Social media marketing is a relatively new and often misunderstood concept. Adding “marketing” to social media need not horrify those of us who value relationships per se. In fact, idealists (like me) may actually welcome this new form of marketing once marketers get used to the idea that relationships come first and foremost in social networks.
Looking back a century or two, we know that people used to like to do business with those they knew, liked, and trusted. Mass marketing and super-stores were a 20th century phenomenon (and perhaps only a temporary aberration in the long-term grand scheme of things).
The sales profession is stigmatized due to the fact that people don’t like to be “sold.” However, it is obvious that people do love to buy! And they still prefer to buy from those they know, like, and trust — when given the opportunity.
In a previous post about internet traffic, I pointed out that marketers are mistaken if they apply the same billboard strategy that was used on other highways. If they embrace the new media and adapt to the new paradigm of “relationships first,” they can still thrive. As Brian Solis points out in his blog:
“The pervasiveness of Internet-savvy consumers is undergoing a pivotal transformation. As such, the typical digital consumer is now giving way to the rise of a more discerning, informed, and connected social consumer. These consumers are surrounding themselves with the people and information that helps them make better decisions thanks to social networks such as Facebook, Twitter, and YouTube. Their attention is focused in new paradigms and away from traditional media that served as a means for branding and demand creation. Simply said, in order to connect new ideas with social consumers, new or adaptive business models are mandatory. Gone are the days when great companies, products and services naturally found their markets. In the attention economy, businesses must manually connect with customers and prospects where their attention and interest is focused.”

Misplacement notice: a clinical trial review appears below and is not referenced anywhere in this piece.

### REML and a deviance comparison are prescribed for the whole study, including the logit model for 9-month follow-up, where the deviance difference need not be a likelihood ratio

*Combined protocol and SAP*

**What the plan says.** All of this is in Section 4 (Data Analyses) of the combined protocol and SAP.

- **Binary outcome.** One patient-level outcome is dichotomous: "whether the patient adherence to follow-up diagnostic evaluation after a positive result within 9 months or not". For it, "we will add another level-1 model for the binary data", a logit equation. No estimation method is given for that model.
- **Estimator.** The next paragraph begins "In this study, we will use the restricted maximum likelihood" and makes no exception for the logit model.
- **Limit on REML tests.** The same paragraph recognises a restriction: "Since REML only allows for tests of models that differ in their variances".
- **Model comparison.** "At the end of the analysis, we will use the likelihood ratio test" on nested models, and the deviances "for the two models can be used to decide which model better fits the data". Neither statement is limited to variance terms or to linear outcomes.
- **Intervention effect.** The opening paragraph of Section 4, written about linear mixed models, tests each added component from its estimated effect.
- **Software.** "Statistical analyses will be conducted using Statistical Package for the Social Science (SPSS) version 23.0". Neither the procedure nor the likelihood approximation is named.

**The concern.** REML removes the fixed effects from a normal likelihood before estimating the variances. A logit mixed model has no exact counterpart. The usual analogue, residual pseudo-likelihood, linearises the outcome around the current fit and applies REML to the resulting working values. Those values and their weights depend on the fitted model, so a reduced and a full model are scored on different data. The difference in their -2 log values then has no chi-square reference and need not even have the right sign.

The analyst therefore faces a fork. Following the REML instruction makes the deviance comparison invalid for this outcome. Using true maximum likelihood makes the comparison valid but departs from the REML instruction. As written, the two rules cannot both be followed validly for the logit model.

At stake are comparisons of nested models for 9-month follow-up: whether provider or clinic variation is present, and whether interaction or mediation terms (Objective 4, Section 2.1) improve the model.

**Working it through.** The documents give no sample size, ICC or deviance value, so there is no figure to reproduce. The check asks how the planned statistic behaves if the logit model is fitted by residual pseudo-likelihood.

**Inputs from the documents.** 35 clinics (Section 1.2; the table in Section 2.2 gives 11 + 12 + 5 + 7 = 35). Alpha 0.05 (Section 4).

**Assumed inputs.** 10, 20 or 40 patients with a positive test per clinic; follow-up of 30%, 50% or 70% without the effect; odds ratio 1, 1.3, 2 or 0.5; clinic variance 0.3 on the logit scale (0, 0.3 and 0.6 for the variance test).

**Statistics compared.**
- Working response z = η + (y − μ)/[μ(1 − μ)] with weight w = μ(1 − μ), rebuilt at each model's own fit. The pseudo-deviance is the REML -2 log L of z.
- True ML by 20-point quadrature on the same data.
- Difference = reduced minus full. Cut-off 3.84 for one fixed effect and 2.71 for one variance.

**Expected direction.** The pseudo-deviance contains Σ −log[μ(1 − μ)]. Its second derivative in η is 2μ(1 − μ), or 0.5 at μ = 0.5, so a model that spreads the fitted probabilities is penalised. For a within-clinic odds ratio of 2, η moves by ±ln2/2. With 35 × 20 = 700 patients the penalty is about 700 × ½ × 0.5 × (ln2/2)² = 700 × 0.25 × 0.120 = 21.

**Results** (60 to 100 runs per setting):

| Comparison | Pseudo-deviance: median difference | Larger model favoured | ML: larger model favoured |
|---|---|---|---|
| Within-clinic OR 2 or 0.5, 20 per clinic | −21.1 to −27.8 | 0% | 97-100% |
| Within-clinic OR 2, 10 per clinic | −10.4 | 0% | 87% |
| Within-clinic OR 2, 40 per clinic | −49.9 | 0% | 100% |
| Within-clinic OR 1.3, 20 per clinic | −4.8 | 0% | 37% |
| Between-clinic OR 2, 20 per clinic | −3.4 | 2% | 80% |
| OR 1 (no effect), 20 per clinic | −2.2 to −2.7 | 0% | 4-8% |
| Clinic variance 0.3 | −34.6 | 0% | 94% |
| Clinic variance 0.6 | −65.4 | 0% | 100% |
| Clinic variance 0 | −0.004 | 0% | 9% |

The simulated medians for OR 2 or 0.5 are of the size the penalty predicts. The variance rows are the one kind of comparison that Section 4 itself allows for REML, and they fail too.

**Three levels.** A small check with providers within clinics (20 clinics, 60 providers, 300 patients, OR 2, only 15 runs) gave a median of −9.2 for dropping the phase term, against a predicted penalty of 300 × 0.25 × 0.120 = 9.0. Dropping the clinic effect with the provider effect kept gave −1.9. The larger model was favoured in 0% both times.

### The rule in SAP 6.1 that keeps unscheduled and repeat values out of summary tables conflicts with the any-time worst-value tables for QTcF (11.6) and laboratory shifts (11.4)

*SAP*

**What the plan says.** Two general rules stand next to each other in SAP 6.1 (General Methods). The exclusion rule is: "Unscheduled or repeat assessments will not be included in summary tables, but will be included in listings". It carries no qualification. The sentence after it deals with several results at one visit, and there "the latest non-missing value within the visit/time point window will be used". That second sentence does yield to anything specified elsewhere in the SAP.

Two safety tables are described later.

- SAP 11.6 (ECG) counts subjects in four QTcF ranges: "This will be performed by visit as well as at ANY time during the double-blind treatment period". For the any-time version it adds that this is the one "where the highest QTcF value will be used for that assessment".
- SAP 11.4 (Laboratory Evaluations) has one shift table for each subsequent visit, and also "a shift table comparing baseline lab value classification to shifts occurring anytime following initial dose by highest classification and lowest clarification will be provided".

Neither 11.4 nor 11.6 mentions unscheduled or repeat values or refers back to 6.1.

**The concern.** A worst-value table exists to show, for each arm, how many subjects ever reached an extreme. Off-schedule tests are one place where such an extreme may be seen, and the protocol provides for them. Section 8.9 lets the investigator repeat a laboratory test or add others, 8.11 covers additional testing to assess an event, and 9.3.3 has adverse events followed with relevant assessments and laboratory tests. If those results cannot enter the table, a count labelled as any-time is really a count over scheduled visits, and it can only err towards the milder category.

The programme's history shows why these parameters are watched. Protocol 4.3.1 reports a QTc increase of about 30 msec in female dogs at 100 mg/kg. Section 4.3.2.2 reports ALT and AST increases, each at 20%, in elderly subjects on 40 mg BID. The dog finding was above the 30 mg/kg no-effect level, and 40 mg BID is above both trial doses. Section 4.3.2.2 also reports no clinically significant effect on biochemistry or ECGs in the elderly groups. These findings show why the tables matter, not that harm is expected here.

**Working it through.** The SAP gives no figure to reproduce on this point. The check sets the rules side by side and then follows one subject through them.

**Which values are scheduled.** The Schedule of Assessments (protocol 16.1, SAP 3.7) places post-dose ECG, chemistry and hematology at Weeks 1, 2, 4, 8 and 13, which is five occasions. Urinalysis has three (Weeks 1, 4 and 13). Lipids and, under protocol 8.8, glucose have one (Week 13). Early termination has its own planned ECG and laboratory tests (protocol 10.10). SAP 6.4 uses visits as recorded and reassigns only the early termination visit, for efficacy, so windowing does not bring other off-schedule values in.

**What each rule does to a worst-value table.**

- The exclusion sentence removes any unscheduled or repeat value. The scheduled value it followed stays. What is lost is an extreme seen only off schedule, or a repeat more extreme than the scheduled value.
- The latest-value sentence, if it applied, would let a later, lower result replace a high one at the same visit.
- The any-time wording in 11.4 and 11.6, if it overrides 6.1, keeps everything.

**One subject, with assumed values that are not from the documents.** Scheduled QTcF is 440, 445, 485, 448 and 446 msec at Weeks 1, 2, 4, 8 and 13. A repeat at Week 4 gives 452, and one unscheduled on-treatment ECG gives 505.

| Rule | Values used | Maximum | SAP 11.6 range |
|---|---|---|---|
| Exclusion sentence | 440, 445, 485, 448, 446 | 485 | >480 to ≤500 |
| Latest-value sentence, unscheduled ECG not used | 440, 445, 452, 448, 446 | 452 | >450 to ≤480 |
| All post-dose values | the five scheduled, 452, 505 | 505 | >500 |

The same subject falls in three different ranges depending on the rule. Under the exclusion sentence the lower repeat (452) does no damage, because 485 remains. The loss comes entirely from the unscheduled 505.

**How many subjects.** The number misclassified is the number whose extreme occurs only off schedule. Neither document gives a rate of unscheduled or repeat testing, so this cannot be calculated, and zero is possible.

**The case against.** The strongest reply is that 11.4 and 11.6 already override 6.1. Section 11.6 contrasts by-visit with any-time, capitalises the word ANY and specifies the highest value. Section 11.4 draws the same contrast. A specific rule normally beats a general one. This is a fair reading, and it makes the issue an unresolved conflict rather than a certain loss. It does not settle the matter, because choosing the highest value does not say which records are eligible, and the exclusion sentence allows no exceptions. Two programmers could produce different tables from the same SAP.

In an article on the Nonprofit Technology Network blog, Casey Golden, CEO, Small Act, points out:
“Success” in social media has historically meant acquiring a large number of fans and followers. Savvy nonprofiteers know it’s about much more than that. It’s about creating authentic, meaningful relationships that drive actions benefitting your organization: getting more members, volunteers, and donations.”